Most of the time, the lists that plague the Internet and social media sites don’t hold a lot of interest for me, but a recent one did catch my eye: "50 Books You’ll Never Read The Same Way Again." I won’t recount the entire list, but here are a few highlights that caught my eye, mostly because I’ve read and loved these books. (If you want to read the list visit http://bzfd.it/1dq9cb4.)

Most of the time, the lists that plague the Internet and social media sites don’t hold a lot of interest for me, but a recent one did catch my eye: "50 Books You’ll Never Read The Same Way Again." I won’t recount the entire list, but here are a few highlights that caught my eye, mostly because I’ve read and loved these books. (If you want to read the list visit http://bzfd.it/1dq9cb4.)


First there’s the story of the mischievous monkey named Curious George. In 1940, the creators of this character, Margaret and H.A. Rey, fled Paris ahead of the Nazis on bicycles they had built from spare parts.


The couple had begun work on their book in 1939. The monkey was originally called Fifi and the Reys had received a cash advance from a French publisher to write "The Adventures of Fifi." That money helped them escape.


They wrote eight "Curious George" books before Hans died in 1977 and Margret in 1996. Later books were created by authors and illustrators imitating the Reys’ style. Imagine if this couple had not escaped Paris. They were German-born Jews who became Brazilian citizens while living there in the 1930s.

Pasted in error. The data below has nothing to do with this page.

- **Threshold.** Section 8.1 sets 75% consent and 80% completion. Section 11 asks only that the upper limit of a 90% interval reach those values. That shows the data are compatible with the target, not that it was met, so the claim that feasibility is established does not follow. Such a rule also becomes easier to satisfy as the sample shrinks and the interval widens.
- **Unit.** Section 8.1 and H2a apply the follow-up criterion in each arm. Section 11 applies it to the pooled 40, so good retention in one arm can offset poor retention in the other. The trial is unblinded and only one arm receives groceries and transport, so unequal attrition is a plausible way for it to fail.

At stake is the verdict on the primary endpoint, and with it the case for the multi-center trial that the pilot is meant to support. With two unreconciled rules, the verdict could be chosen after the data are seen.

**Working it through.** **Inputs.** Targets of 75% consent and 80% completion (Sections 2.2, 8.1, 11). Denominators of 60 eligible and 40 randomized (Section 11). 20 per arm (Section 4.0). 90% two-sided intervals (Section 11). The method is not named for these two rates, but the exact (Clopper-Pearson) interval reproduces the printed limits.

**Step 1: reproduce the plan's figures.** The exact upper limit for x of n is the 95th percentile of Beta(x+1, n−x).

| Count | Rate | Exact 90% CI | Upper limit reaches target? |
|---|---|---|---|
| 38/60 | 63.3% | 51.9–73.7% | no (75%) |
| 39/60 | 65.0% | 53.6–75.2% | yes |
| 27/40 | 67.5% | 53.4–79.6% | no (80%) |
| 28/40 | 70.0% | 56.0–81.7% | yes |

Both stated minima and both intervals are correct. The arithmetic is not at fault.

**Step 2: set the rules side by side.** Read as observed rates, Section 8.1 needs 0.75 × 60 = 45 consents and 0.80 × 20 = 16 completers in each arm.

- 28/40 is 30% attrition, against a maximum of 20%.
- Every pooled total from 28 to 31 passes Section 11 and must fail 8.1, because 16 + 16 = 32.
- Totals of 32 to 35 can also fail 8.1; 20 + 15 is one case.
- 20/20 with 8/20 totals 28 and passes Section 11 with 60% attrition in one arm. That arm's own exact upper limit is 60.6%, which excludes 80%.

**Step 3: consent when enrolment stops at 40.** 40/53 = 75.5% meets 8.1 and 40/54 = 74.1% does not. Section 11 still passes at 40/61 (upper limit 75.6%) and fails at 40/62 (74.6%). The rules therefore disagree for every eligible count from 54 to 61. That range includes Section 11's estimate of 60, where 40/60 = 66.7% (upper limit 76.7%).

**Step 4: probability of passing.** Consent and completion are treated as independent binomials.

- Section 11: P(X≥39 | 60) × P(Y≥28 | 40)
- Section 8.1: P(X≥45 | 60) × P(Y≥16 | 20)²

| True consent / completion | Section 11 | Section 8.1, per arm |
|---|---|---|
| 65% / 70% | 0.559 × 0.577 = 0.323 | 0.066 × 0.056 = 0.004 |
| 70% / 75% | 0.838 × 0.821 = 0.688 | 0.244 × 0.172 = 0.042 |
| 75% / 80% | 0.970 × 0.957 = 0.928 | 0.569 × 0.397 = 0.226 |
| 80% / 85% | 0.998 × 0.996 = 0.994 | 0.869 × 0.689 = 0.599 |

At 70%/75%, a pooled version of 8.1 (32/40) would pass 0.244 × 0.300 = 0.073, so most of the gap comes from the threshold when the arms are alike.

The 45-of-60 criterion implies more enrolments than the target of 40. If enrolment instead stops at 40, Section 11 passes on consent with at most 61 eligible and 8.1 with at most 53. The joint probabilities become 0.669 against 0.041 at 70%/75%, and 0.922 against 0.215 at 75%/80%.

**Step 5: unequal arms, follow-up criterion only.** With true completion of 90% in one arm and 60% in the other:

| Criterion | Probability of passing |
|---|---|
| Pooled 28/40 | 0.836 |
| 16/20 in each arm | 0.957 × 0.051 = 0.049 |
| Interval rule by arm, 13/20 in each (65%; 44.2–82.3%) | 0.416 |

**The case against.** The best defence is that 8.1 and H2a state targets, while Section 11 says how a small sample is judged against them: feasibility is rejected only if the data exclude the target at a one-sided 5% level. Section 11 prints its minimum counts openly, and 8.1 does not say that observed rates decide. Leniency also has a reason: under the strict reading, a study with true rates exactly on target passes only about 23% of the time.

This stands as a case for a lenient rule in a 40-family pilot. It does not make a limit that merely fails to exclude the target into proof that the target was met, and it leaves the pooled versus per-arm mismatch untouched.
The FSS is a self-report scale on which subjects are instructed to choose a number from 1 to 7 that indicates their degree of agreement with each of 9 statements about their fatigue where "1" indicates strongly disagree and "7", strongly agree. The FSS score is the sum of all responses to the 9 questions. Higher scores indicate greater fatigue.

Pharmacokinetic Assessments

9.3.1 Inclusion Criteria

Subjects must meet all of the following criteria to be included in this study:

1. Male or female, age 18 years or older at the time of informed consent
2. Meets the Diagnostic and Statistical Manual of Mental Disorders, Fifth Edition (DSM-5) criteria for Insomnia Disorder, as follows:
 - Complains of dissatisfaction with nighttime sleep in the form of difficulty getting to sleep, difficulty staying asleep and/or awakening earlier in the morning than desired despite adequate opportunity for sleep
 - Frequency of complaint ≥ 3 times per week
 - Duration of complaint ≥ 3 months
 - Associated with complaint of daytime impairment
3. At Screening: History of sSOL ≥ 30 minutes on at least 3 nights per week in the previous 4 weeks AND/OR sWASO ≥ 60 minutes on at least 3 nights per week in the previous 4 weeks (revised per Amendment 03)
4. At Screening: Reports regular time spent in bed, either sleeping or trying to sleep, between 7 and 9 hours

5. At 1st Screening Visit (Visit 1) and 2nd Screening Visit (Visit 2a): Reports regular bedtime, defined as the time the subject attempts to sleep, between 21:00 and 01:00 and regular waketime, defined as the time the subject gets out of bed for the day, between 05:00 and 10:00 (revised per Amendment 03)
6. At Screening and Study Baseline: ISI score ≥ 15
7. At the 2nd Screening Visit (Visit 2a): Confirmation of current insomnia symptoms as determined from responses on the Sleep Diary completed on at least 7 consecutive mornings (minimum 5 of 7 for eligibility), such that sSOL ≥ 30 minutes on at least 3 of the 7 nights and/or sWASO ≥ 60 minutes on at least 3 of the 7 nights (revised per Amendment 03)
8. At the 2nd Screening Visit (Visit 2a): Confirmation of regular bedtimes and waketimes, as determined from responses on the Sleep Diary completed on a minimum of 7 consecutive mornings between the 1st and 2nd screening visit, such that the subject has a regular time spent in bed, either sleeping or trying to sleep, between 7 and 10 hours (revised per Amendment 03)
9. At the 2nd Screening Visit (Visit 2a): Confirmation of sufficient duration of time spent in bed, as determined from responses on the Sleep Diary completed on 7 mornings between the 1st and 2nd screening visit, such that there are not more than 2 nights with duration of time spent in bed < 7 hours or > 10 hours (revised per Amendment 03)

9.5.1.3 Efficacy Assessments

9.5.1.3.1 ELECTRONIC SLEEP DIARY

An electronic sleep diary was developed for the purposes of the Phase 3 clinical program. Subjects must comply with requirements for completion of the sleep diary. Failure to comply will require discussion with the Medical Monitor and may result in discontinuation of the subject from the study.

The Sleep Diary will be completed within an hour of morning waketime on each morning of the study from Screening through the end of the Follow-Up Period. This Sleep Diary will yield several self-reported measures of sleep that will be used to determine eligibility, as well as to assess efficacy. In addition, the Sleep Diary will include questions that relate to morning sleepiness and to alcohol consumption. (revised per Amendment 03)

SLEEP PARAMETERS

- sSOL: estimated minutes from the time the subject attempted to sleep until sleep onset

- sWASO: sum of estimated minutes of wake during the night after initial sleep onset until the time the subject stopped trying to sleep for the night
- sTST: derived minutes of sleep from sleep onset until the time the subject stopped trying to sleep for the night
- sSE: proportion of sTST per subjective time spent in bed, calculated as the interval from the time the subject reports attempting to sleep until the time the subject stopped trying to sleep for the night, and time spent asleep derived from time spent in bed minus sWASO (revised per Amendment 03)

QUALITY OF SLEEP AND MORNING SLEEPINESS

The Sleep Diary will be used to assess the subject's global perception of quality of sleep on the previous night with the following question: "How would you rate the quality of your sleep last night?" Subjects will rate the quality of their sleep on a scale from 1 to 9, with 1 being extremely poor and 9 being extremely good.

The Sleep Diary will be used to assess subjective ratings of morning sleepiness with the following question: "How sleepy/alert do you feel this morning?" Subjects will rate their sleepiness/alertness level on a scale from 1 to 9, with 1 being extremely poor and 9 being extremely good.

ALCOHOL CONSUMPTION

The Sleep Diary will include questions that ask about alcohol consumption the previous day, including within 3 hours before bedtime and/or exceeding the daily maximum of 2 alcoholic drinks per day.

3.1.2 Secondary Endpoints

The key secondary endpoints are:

The citizenship too, played a role in their escape, because it made it easier for them to get visas, says a 2005 New York Times article. Without this couple children worldwide would not know about the monkey who floats away holding on to a bunch of balloons or joins a circus only to get fired and then rehired after rescuing an escaped bear that climbs a tree. Without Curious George what would Forrest Gump’s favorite book be?


The other item on the list I’d like to share is this: J.R.R. Tolkien, famous for writing "The Hobbit" and "The Lord of the Rings" typed the epic story using a typewriter and two fingers. It took him 14 years, he told the New York Times in an interview in 1967. I can’t image working on a project that long or that slowly.



Happy birthday Tuesday to Norma Hintz of Denison; Adrian Stevenson and Unne Hughley, both of Sherman; Nelda Phipps Bauer of Saint Cloud, Fla.; Bonita Meeks of Whitesboro; Emily Stevenson of Tom Bean; Otis Bass of Bells; Adrianna Milner of Cleveland, Ga.


Happy anniversary Tuesday to Wayman and Betty Chilcutt of Whitesboro, 63 years; Mike and Gay Ritchie of Denison, 50 years; Larry and Angela Hughley of Sherman, 9 years; Todd and Jessica Bass of Bells.